Media companies can do more to address inequality and give opportunity to those from less privileged backgrounds.
Amy Grier, deputy editor at Cosmopolitan UK, said at the PPA Festival (9 May 2019) that the publisher had taken steps to change its hiring strategy after realising it was not attracting talent from outside the south of England.
Grier explained that a job advert for an entry level position with the London living wage would attract over 1,000 entries, but these would be dominated by applicants from London or from areas just outside the capital.
"Obviously, some of those were brilliant people, but there were also people from Manchester, Leeds, Scotland or Wales who we just weren’t capitalising on and who didn’t feel able to apply for that position for whatever reason," Grier said.
To address this, Cosmopolitan UK launched a campaign called Home, Made in collaboration with the social enterprise Dot Dot Dot, that utilises disused buildings to help people rent for up to a third of the price. As part of the campaign, Cosmopolitan UK rehoused 12 women in 2017 and is on the lookout for new applicants.
Following that success, the magazine launched a one-month scholarship scheme with SpareRoom in December 2018, offering a London living wage with travel and accommodation included. The four successful applicants will be taking up their positions this July.
"That is again trying to attract people who might think that internships in the media are prohibitive to them," said Grier, adding that the publisher had to consider carefully what was required of applicants in the recruitment process.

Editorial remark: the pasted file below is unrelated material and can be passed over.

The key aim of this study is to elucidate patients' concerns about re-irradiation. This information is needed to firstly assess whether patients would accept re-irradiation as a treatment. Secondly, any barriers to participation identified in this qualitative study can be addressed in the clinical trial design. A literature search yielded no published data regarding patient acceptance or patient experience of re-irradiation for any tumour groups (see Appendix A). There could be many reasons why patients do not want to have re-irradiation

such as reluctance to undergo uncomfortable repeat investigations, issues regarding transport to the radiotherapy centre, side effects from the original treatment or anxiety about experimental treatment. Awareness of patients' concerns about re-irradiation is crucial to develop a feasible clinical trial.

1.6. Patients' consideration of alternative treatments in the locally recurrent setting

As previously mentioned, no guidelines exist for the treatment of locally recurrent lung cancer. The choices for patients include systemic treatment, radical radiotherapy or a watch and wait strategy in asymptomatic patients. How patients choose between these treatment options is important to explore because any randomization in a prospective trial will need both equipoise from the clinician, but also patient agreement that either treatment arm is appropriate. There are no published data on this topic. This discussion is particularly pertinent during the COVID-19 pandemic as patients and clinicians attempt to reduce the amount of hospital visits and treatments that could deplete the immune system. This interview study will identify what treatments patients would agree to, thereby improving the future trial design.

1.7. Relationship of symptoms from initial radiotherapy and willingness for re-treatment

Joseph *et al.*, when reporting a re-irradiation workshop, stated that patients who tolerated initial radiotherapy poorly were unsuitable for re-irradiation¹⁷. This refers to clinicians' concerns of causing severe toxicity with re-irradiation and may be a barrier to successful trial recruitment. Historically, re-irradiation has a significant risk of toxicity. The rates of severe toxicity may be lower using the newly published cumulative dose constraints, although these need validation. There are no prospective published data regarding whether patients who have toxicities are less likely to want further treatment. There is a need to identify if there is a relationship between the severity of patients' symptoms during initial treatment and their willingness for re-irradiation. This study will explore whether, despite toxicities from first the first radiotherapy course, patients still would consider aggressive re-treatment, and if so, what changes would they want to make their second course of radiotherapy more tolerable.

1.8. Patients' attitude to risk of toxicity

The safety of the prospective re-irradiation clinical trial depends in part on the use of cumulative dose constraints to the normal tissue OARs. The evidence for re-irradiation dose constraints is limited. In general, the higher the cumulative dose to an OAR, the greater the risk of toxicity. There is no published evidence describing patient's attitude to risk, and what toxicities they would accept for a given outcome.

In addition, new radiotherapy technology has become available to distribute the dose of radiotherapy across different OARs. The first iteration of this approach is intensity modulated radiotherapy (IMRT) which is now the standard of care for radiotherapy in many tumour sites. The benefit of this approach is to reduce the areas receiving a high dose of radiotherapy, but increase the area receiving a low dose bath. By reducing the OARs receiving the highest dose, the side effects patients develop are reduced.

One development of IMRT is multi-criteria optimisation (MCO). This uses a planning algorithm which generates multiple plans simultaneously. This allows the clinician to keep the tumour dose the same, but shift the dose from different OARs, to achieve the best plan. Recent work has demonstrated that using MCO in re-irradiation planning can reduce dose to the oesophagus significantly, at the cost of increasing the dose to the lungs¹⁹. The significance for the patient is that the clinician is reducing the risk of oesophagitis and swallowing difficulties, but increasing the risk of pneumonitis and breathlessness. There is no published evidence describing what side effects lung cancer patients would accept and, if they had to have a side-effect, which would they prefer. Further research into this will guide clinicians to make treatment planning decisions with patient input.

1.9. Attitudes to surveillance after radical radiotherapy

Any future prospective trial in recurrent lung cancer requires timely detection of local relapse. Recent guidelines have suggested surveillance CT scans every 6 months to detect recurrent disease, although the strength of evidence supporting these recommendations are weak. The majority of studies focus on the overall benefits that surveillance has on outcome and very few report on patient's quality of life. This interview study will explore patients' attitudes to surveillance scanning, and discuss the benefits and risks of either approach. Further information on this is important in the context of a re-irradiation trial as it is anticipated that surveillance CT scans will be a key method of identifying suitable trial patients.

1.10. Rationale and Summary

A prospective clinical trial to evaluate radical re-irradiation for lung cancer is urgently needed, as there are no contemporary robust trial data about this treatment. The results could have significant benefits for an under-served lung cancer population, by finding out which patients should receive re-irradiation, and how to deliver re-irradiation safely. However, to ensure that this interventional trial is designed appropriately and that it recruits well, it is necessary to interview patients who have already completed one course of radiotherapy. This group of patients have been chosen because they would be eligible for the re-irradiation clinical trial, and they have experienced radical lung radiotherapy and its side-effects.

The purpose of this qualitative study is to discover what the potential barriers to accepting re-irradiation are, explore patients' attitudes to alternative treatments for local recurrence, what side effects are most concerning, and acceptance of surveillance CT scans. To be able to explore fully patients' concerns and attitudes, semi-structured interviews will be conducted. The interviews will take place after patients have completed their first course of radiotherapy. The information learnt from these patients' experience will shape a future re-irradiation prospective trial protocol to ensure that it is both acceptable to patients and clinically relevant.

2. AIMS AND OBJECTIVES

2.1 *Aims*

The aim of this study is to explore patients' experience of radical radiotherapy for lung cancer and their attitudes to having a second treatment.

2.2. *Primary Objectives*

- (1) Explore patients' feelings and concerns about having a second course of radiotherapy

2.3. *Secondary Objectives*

For example, when Cosmopolitan UK was hiring a new graphic designer, it initially required the candidate to do a layout of a page but later realised not all candidates have equal access to resources.
"Not everyone has access to InDesign. It’s a massive assumption to ask to do a layout when not everyone does," she said.
"You have to take a step back to actually see the privilege you’re assuming sometimes," she said.
Justine Greening MP, chair of the Social Mobility Pledge, joined Grier on the panel and said that companies should be tackling the issue on three fronts; helping employability, for example by working in schools; employment, by taking steps to make recruitment processes fairer; and progression, by ensuring people from different backgrounds feel included and welcome once in the organisation.
Greening, who herself was the first education secretary to go to a comprehensive school, also explained that promoting a more diverse environment and attitude to hiring does not have to result in large expense.
"Culture change in an organisation doesn’t have to cost anything," she said.
"This is not a cost, this is an investment in getting the brains that will help your companies be even better in the future. It’s not a trade-off between the bottom line and being diverse, they are absolutely linked together."